Gates still not healthy; was right about rookie TE

Though he played twice in five days, Antonio Gates acknowledged Monday he still feels a hamstring injury he sustained in Game 2.

“I’m not 100 percent,” said the eight-time Pro Bowler, “but it’s good enough for what I am trying to get done as a team.”

Gates, 36, said the injury suffered versus Jacksonville, in pursuit of an end-zone pass Sept. 18, was the first hamstring injury of his career.

He sat out defeats to the Colts and Saints before he came back 21 days later to play at Oakland, where he grabbed a touchdown pass. He returned to the lineup Thursday night, versus Denver, and made two third-down catches on the Chargers’ lone touchdown drive in a 21-13 victory.

Gates, who sat out the preseason to stay fresh, has had labored moments since returning, including a red-zone fumble and two drops.

Before and after the injury, he commanded the attention of defenses.

Gates’ motioning near the goal line in the season opener, for example, caused three Kansas City Chiefs defenders to misalign and opened room for a Melvin Gordon scoring run.

With Gates in a reduced role, rookie Hunter Henry has produced several big plays, including a 59-yard reception at Oakland and a scheme-abetted, 5-yard scoring catch opposite an above-average cornerback, Chris Harris Jr.

Performing like a contender for NFL Offensive Rookie of the Year, Henry has team-highs in yards per catch (16.3 yards) and TD receptions (3) and has provided varied, effective blocking.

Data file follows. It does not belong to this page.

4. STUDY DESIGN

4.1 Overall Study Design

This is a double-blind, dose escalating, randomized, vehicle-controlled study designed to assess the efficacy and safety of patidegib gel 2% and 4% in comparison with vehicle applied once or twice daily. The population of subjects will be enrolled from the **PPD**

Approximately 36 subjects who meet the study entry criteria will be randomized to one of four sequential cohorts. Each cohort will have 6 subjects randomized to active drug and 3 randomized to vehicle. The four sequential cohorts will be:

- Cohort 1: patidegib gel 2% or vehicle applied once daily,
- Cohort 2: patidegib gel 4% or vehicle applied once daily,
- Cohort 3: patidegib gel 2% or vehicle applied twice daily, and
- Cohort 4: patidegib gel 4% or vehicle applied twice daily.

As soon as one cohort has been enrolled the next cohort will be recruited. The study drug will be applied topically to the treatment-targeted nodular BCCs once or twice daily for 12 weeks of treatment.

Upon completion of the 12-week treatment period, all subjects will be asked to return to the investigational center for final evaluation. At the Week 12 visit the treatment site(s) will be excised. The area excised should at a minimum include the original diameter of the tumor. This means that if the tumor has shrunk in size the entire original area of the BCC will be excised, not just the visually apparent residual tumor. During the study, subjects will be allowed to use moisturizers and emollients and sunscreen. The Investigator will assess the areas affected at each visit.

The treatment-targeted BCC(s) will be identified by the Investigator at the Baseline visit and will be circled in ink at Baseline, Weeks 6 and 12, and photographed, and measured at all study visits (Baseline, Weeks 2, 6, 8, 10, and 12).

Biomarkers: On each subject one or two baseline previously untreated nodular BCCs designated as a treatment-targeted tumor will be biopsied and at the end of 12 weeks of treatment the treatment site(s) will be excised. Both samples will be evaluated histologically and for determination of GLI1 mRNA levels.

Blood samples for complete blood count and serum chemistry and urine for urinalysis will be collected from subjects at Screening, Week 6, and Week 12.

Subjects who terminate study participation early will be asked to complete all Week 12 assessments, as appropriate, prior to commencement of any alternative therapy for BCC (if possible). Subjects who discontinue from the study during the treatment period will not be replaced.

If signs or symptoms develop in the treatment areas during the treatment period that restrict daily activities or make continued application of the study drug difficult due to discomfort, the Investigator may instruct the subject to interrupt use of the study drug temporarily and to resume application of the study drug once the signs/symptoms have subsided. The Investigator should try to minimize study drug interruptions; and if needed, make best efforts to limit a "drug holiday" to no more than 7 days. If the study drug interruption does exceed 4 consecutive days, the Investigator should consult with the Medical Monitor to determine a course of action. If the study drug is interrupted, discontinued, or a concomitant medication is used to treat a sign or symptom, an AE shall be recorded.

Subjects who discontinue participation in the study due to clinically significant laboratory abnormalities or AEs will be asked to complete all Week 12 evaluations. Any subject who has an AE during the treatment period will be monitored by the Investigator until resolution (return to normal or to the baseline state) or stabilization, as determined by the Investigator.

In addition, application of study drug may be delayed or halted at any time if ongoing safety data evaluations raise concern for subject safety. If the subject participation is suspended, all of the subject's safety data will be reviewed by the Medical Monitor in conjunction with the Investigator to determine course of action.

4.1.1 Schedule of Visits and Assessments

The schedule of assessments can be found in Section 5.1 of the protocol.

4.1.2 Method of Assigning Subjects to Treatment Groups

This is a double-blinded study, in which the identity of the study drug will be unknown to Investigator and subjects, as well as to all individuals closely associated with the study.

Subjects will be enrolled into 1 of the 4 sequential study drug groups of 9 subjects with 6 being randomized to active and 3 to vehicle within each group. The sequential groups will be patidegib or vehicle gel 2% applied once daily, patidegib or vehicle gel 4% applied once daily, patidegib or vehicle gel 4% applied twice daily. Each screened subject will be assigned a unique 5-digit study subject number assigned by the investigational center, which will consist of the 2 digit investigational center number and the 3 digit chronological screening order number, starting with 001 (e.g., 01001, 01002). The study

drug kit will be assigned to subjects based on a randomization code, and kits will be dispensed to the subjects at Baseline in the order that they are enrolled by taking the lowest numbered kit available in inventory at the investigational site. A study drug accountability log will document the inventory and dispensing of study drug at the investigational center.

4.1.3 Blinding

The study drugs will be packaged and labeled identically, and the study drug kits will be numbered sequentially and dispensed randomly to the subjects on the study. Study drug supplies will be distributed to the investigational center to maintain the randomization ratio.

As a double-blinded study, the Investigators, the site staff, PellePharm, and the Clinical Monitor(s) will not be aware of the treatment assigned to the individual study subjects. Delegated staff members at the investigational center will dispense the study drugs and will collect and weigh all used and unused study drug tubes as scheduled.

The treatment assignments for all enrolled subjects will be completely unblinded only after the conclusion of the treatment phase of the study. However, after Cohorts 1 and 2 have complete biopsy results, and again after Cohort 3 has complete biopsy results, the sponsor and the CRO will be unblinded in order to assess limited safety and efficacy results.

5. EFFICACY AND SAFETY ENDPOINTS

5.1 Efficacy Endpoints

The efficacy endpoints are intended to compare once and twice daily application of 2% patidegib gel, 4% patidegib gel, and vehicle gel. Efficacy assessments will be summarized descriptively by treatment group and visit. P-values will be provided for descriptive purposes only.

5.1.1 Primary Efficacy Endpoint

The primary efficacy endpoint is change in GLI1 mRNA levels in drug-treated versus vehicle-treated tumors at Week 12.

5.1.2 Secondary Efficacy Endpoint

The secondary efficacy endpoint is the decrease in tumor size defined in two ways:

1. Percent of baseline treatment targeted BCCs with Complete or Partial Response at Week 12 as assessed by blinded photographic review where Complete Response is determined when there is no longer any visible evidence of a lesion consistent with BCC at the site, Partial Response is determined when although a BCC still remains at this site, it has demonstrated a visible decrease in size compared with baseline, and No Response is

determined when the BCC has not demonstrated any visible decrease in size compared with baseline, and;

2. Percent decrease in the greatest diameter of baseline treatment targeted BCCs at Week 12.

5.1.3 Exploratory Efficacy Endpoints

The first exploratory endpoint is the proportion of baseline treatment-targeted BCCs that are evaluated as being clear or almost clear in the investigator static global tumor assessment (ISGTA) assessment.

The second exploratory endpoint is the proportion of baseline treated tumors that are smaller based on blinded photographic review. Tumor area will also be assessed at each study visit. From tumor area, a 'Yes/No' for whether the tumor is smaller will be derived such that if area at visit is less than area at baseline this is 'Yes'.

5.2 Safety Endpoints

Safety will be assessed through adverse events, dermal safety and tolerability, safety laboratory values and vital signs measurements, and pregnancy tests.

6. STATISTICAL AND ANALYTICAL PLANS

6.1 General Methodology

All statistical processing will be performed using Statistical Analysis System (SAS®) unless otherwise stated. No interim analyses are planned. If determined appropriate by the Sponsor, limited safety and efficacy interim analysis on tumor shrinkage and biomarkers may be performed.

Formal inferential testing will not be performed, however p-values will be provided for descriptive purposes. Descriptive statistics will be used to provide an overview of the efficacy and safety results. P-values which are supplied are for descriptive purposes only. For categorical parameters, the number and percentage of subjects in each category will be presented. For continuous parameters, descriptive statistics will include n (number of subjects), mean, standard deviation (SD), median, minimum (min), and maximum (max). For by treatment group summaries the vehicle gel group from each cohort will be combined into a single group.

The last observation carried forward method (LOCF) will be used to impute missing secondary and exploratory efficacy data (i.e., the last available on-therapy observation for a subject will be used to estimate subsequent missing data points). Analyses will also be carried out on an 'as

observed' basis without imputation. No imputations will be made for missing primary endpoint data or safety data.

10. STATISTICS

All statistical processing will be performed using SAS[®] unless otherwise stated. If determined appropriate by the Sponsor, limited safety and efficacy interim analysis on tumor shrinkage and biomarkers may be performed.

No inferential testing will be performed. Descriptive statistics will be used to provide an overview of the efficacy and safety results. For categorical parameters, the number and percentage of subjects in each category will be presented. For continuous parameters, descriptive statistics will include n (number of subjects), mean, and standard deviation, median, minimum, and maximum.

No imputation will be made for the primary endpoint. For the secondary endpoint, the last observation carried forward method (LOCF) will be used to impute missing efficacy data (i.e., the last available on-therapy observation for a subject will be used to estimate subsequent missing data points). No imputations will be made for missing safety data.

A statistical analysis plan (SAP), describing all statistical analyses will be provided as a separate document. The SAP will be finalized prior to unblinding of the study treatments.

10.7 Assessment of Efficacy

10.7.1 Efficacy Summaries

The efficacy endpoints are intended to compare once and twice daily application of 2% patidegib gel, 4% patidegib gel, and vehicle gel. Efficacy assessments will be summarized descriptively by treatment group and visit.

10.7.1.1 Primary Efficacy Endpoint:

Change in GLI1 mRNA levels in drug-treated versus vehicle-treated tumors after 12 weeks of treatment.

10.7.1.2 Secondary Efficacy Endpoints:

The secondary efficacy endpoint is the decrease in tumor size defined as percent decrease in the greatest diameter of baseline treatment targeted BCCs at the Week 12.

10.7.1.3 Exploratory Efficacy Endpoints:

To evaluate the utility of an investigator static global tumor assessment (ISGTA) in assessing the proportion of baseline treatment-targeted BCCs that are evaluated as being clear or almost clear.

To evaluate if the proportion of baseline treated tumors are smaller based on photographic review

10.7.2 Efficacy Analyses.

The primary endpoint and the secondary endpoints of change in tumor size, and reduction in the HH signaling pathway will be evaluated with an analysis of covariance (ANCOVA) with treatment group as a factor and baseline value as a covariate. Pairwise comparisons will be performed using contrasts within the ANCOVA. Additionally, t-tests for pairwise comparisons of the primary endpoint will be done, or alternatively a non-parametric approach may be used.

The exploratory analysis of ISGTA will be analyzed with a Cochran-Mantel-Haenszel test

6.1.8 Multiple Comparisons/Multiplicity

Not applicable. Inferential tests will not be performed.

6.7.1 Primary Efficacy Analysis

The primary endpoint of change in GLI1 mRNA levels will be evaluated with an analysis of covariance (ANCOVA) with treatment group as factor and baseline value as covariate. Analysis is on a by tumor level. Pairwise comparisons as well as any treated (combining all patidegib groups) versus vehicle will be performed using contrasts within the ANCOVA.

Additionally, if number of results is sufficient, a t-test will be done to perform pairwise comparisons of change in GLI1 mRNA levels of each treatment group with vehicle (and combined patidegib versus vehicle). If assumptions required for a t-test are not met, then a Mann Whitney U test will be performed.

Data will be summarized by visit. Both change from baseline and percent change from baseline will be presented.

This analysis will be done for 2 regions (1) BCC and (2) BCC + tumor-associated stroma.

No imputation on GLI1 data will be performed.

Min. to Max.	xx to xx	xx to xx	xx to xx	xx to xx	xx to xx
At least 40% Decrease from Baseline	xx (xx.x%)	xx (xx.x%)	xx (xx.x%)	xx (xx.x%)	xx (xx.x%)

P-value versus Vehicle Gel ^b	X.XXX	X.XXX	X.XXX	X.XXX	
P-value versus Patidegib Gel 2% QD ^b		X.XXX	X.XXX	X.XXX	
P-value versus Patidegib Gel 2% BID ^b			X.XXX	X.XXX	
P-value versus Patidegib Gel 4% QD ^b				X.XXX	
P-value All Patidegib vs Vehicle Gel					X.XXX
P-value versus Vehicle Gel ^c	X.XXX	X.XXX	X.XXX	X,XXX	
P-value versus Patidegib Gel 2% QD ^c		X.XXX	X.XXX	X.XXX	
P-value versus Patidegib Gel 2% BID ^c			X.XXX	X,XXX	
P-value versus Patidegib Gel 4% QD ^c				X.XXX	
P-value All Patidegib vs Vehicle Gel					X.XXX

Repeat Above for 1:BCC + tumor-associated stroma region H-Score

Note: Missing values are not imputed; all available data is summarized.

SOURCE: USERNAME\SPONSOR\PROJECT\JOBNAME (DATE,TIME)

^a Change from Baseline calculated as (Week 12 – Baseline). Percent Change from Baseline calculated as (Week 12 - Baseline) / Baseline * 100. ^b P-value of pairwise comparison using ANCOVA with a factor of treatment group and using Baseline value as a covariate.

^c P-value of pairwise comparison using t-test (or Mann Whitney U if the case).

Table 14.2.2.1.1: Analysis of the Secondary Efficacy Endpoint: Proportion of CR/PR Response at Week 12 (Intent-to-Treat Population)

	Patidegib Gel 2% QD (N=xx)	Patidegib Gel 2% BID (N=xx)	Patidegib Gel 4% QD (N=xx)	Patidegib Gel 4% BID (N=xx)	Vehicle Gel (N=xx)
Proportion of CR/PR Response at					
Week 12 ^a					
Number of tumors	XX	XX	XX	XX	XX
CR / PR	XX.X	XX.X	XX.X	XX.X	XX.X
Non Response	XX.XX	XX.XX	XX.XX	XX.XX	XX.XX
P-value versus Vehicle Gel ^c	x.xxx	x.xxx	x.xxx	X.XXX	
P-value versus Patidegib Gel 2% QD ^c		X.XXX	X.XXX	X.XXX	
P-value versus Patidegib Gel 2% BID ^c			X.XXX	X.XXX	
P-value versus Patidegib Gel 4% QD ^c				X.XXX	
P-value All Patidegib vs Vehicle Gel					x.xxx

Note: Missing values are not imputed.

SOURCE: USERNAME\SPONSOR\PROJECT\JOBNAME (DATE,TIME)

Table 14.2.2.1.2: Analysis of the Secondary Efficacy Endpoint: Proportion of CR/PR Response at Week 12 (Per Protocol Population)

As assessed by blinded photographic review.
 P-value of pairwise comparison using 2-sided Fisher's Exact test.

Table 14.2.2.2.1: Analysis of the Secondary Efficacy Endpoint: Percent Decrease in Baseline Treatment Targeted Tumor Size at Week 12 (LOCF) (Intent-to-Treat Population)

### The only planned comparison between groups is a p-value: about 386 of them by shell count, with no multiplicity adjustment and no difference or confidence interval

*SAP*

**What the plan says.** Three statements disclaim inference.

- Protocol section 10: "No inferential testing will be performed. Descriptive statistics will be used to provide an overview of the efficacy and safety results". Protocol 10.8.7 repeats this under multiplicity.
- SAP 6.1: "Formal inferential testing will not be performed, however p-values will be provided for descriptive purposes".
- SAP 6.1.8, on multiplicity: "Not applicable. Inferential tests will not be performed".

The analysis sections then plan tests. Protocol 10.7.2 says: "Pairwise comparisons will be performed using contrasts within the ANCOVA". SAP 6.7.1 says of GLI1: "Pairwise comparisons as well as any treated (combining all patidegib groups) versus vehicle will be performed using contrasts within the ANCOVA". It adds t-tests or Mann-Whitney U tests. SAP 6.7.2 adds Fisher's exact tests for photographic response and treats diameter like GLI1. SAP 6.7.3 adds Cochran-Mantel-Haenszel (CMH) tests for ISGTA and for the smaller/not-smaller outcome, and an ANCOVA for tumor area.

Gates, reiterating a theme he set forth this past summer, said Henry is a tough, smart player and a “phenomenal” draft selection of the Spanos-Telesco front office.

Ex-Raider helps Bolts

Korey Toomer could have opted to remain with the Raiders.

The chance to go from the practice squad to an active roster, the linebacker said, led him to choose the Chargers.

“It was a business decision, at the end of the day,” Toomer said.

The Sept. 28 move has worked out for Toomer and his new team. At Oakland 11 days later, Toomer made an impressive tackle for loss. Against Denver, he caused and recovered a fumble.

“It’s going along great,” Toomer said. “These coaches are bringing me along tremendously.”

Toomer, 27, has very good speed and significant know-how after working with the Seahawks, Cowboys, Raiders and Rams, whose top coaches included several well-regarded defensive instructors.

Injuries in his NFL career derailed Toomer, a fifth-round choice of Seattle’s who, at 234 pounds, posted an astounding 42-inch vertical jump coming out of Idaho in 2012.

“This is year five, and I’m finally healthy,” he said. “You can’t do anything if you’re hurt.”

With Oakland, Toomer backed up a Super Bowl MVP in Malcolm Smith, the weak inside linebacker, and also prepped at middle linebacker.

He has spelled Chargers starter Denzel Perryman, a mentor who is working through a shoulder injury; and worked alongside rookie starter Jatavis Brown, an explosive, play-making replacement to Manti T’eo, who sustained a season-ending injury in Week 3.

Both Brown and Toomer have added speed to San Diego’s middle-of-the-field pass defense, which the Chiefs scorched in Week 1.

More time needed

Monday was the first day the team could activate a six-week window, in which guard-center Chris Watt can return to practice.

There appears to be no rush to start Watt’s clock.

Watt is coming back from knee surgery, and the team has 10 offensive linemen on its 53-man roster. Watt said he has made progress.


  • Gates and WR Travis Benjamin were non-participants in Monday’s practice.
  • Defensive backs Brandon Flowers and Jahleel Addae appear to be trending toward a return but neither one has yet to be cleared for full contact.; Twitter: SDUTKrasovic

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